A spectral model of stably stratified surface-layer turbulence2015In: Wake Conference  2015, Institute of Physics Publishing (IOPP), 2015, Vol. 625, article id 012003Conference paper (Refereed)
    Abstract [en]

    A new model to determine the spectral velocity tensor in a stably stratified flow is proposed. This model is complementary to the Mann model as it solves the stratified inviscid Rapid Distortion Theory equations analytically, allowing for the determination of the single and two-point velocity spectra as well as the temperature-velocity cross-spectra. The model has been here calibrated and validated against field measurements conducted over a forested area with measurements up to 140 m, therefore covering a region of interest for wind-energy applications.

  • 33.
    Segalini, Antonio
    et al.
    KTH, School of Engineering Sciences (SCI), Mechanics, Fluid Physics.
    Arnqvist, Johan
    A spectral model for stably stratified turbulence2015In: Journal of Fluid Mechanics, ISSN 0022-1120, E-ISSN 1469-7645, Vol. 781, p. 330-352Article in journal (Refereed)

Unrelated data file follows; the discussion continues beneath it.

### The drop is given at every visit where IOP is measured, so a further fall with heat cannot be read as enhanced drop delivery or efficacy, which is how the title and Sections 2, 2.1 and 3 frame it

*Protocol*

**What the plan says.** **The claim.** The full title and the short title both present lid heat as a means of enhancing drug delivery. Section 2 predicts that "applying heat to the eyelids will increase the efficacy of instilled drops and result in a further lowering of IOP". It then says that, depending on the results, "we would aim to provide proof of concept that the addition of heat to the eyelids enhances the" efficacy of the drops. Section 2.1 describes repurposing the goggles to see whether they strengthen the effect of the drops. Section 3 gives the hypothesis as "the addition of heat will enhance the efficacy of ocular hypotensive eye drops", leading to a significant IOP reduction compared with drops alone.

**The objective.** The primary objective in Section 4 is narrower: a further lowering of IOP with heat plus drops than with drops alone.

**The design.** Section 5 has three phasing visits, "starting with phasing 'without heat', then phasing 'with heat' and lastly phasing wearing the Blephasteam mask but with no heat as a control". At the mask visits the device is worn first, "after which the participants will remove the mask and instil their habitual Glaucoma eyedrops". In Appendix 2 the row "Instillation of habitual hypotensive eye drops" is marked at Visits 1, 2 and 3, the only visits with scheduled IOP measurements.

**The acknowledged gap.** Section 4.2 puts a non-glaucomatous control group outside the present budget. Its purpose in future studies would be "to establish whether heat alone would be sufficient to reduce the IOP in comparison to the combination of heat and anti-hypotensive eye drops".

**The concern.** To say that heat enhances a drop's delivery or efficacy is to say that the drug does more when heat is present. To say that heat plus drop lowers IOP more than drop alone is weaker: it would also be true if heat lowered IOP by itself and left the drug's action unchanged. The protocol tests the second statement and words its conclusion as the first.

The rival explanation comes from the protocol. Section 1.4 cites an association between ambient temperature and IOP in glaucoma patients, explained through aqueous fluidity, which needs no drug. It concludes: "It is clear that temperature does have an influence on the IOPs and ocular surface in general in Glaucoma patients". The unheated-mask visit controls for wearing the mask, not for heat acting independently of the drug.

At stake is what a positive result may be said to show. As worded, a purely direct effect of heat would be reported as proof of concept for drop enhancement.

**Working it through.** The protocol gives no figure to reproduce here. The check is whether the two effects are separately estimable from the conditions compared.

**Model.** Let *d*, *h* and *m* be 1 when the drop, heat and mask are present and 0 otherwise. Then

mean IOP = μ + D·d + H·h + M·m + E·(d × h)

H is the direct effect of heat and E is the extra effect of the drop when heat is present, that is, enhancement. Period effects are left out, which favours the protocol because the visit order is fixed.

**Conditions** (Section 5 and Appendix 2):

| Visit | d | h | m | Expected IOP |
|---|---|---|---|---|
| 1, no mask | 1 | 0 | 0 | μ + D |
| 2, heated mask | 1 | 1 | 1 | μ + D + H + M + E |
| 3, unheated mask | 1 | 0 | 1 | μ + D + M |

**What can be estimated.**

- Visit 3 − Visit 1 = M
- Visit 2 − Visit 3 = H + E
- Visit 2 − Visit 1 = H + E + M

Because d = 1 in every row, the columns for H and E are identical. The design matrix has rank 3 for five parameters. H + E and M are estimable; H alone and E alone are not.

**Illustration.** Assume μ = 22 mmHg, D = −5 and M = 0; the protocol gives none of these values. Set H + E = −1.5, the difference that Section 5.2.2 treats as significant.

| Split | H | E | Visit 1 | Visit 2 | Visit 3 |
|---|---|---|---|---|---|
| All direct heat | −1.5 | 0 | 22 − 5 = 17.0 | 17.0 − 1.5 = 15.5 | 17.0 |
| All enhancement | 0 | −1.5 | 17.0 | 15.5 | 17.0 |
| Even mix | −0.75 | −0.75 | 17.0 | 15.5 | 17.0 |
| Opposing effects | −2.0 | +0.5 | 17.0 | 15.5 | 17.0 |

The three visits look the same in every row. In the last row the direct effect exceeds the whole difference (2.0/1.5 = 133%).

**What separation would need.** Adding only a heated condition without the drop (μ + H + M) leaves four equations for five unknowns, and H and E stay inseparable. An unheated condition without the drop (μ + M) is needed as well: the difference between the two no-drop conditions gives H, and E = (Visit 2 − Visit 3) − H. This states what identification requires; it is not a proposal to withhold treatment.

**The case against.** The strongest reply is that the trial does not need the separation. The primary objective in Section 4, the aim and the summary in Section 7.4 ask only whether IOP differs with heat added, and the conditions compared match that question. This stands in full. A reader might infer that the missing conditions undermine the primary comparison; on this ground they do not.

Abstract [en]

    A solution of the inviscid rapid distortion equations for a stratified flow with homogeneous shear is proposed, extending the work of Hanazaki & Hunt (J. Fluid Mech., vol. 507, 2004, pp. 1-42) to the two horizontal velocity components. The analytical solution allows for the determination of the spectral tensor evolution at any given time starting from a known initial condition. By following the same approach as that adopted by Mann (J. Fluid Mech., vol. 273, 1994, pp. 141-168), a model for the spectral velocity tensor in the atmospheric boundary layer is obtained, where the spectral tensor, assumed to be isotropic at the initial time, evolves until the breakup time where the spectral tensor is supposed to achieve its final state observed in the boundary layer. The model predictions are compared with atmospheric measurements obtained over a forested area, giving the opportunity to calibrate the model parameters, and further validation is provided by additional low-roughness data. Characteristic values of the model coefficients and their dependence on the Richardson number are proposed and discussed.

  • 34.
    Segalini, Antonio
    et al.
    KTH, School of Engineering Sciences (SCI), Mechanics. KTH, School of Engineering Sciences (SCI), Centres, Linné Flow Center, FLOW.
    Bellani, Gabriele
    Sardina, Gaetano
    KTH, School of Engineering Sciences (SCI), Mechanics. KTH, School of Engineering Sciences (SCI), Centres, Linné Flow Center, FLOW.
    Brandt, Luca
    KTH, School of Engineering Sciences (SCI), Mechanics. KTH, School of Engineering Sciences (SCI), Centres, Linné Flow Center, FLOW.
    Variano, Evan A.